Sepang may reveal a different pecking order

2013 Malaysian Grand Prix preview

Start, Sepang, 2012With scarcely any time to catch their breath the teams head straight from Australia to Malaysia for round two of the 2013 championship.

The Sepang International Circuit tends to give a more faithful impression of the true competitive order than Melbourne.

That should be especially true this weekend as rain played havoc with the schedule in Australia and we had drivers qualifying in very cool temperatures on a drying track on Sunday morning.

The Malaysian weather can be relied upon to throw up some dramatic showers. But the teams are guaranteed warm conditions – to the point of being oppressively hot and humid.

Sepang’s fast corners, abrasive tarmac and high temperatures make it a punishing venue for drivers, cars and tyres. “We would describe Sepang as genuinely ‘extreme’: both in terms of weather and track surface,” said Pirelli’s motorsport director Paul Hembery. “This means that it is one of the most demanding weekends for our tyres that we experience all year.”

Sepang circuit information

Lap length 5.543km (3.444 miles)
Distance 56 laps (310.4km/192.9 miles)
Lap record* 1’34.223 (Juan Pablo Montoya, 2004)
Fastest lap 1’32.582 (Fernando Alonso, 2005)
Tyres Hard and Medium

*Fastest lap set during a Grand Prix

Sepang track data in full

For that reason drivers will have the harder of Pirelli’s two tyre choices, including the hard tyre which is now coloured a distinctive orange. While graining was a problem in the cool of Melbourne, degradation is likely to be the dominant factor here.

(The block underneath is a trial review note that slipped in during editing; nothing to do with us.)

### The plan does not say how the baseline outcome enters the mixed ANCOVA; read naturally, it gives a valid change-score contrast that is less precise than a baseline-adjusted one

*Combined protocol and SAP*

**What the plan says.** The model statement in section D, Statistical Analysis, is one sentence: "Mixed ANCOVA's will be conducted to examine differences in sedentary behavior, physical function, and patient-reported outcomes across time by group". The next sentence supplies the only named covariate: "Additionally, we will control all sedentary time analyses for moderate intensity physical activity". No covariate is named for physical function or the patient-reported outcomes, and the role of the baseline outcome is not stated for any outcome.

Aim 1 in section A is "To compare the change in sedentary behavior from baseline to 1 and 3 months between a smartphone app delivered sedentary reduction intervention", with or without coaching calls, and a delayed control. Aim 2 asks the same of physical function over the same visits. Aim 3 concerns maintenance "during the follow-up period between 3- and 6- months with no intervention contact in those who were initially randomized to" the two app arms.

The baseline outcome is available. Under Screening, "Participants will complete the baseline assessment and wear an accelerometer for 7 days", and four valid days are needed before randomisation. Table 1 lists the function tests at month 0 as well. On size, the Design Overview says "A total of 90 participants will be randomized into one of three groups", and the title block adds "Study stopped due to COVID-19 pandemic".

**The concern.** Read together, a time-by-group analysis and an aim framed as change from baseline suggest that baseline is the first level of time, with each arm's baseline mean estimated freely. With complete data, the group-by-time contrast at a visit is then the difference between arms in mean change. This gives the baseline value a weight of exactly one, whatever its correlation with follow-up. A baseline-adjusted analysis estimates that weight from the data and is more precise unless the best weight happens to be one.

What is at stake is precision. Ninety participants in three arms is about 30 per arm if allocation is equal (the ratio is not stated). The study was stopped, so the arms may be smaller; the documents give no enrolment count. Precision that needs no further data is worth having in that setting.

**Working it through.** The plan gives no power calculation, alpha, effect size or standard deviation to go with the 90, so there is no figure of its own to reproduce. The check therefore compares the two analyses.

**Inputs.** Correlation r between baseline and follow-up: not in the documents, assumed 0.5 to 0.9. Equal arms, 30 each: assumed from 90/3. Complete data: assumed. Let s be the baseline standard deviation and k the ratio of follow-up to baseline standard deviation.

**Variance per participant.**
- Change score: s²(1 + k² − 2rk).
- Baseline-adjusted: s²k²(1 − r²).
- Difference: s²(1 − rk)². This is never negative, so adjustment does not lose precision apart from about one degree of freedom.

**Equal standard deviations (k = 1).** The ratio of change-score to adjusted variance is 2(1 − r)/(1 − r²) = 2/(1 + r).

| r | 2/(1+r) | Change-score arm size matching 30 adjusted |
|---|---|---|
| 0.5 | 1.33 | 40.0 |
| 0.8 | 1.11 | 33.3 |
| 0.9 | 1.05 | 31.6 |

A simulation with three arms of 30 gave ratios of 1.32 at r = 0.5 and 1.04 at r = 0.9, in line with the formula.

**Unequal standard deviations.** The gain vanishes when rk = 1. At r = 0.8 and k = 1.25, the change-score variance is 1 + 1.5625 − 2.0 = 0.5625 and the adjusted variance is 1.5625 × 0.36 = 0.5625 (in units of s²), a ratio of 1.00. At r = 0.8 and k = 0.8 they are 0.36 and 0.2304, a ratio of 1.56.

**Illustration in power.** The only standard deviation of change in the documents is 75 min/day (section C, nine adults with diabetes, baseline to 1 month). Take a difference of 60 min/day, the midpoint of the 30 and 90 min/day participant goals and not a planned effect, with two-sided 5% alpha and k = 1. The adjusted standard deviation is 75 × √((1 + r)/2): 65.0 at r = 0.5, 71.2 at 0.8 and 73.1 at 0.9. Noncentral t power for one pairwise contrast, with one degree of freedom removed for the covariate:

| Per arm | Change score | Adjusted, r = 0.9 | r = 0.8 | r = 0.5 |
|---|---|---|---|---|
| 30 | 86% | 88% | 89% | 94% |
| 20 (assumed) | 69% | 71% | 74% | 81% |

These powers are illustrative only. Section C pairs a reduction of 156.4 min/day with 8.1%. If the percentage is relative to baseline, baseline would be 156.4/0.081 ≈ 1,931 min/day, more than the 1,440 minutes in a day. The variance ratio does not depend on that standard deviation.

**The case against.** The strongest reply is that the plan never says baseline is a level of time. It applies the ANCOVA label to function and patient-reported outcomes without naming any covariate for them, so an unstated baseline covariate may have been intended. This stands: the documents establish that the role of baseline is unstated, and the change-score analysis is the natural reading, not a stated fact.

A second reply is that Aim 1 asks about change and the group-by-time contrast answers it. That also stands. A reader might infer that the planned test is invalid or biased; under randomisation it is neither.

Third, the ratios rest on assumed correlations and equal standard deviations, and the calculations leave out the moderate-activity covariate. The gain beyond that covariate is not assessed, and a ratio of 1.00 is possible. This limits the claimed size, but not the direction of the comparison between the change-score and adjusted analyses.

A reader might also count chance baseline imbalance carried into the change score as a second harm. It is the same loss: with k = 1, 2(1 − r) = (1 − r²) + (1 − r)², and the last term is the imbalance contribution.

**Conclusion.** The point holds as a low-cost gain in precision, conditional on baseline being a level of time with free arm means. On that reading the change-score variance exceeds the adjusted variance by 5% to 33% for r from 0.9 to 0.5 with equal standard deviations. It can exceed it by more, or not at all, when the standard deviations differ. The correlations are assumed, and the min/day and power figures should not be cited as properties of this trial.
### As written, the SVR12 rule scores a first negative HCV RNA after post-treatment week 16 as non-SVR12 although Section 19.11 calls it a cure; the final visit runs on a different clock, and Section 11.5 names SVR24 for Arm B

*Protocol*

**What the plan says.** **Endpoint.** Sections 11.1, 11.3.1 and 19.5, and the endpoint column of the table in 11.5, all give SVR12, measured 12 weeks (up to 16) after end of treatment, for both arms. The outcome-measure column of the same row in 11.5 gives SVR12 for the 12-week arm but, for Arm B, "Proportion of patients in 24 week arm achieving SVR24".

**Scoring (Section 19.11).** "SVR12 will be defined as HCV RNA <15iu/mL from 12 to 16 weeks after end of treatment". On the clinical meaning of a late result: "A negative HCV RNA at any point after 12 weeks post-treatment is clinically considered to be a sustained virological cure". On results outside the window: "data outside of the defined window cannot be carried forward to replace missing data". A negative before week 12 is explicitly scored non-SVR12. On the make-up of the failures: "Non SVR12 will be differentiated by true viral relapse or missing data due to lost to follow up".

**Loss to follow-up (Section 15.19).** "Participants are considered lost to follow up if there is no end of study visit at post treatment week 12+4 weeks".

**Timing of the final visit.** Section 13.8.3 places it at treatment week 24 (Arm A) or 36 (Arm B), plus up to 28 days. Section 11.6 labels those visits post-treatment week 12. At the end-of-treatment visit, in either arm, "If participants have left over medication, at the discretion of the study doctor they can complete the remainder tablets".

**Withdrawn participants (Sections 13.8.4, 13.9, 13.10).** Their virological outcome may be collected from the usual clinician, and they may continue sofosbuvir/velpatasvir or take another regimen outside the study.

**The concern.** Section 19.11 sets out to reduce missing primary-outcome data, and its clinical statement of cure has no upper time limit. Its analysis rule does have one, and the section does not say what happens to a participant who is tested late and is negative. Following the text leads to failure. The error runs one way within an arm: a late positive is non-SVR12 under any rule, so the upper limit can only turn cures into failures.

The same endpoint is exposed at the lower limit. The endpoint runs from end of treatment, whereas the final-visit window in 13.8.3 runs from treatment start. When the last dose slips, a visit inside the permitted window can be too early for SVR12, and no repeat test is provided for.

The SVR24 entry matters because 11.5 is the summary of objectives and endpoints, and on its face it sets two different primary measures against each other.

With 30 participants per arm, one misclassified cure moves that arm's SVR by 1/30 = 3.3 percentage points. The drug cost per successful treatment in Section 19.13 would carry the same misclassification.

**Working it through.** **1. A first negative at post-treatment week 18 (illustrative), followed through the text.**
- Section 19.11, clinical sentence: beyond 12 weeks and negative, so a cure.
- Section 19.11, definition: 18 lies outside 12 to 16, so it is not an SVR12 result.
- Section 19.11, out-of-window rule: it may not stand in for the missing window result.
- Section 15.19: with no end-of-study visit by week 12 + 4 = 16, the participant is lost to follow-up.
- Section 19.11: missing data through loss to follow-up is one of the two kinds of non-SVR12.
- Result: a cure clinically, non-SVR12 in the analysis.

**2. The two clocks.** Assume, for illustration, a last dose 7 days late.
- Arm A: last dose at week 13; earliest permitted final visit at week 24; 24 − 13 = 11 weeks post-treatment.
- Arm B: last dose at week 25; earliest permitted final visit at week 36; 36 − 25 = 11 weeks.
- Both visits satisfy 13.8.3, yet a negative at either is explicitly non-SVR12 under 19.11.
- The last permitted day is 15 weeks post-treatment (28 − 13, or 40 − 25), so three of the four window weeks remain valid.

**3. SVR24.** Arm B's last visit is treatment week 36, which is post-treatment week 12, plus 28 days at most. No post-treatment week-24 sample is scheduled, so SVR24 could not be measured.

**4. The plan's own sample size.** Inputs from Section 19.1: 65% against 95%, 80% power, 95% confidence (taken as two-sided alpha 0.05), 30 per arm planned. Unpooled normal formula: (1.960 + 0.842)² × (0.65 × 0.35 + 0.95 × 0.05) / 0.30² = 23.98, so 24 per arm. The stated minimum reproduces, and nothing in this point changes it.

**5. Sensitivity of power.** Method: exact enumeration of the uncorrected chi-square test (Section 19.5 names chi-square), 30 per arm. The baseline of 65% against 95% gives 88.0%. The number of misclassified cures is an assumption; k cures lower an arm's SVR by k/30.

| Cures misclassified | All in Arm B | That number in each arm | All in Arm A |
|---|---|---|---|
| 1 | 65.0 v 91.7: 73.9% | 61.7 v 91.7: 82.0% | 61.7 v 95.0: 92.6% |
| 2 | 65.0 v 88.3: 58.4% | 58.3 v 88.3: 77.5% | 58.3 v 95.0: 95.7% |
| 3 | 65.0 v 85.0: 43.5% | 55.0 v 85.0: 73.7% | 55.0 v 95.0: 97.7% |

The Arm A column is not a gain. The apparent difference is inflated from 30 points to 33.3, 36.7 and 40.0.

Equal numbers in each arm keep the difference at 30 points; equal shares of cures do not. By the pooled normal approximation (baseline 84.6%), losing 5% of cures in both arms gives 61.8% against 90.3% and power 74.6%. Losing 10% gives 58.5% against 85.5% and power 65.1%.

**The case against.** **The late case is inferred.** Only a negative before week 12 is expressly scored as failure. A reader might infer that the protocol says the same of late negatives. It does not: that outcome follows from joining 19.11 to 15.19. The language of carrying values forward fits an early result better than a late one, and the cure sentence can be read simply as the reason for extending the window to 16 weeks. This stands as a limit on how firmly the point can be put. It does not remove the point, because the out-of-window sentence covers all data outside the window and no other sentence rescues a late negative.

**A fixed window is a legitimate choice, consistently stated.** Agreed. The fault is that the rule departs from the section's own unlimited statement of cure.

Despite the energy-sapping heat, the circuit is a popular one among the drivers. The first of the modern generation of new-build tracks it’s wide and fast with some tricky high-speed corners.

“After the first section, turns five, six, seven and eight are very quick and fun,” said Sebastian Vettel, who won at the track in 2010 and 2011.

“Turns 11 and 14 are similar, it’s difficult to find the apex of those on every lap, especially as the tyres become worn.”

The 14th corner, the penultimate bend on the lap, is where Sergio Perez’s hopes of wresting a shock victory from Fernando Alonso died when he slithered wide during last year’s race. “It’s very tricky to get right,” said Mark Webber, “but I’ve always enjoyed driving it”.

In Melbourne some drivers lost out on their strategies when they got stuck behind rivals – notably the Ferrari pair. But Sepang’s longer straights and twin DRS detection points should make life easier for them on that score.

Malaysian Grand Prix team-by-team preview

Red Bull

There was ample proof in Australia that the RB9 has plenty of pace. But having locked out the front row of the grid they slipped back during the race as Lotus and Ferrari performed better over a stint.

However Vettel’s pace in the warmer conditions on Friday in Australia suggests that the higher temperatures usually seen in Malaysia could suit them very nicely.

Ferrari

Fernando Alonso, Ferrari, Melbourne, 2013Both red cars were in the thick of the podium battle in Australia. Although the F138 is a clear improvement on its predecessor it seems to share the same trait of being weaker in qualifying than it is in the race.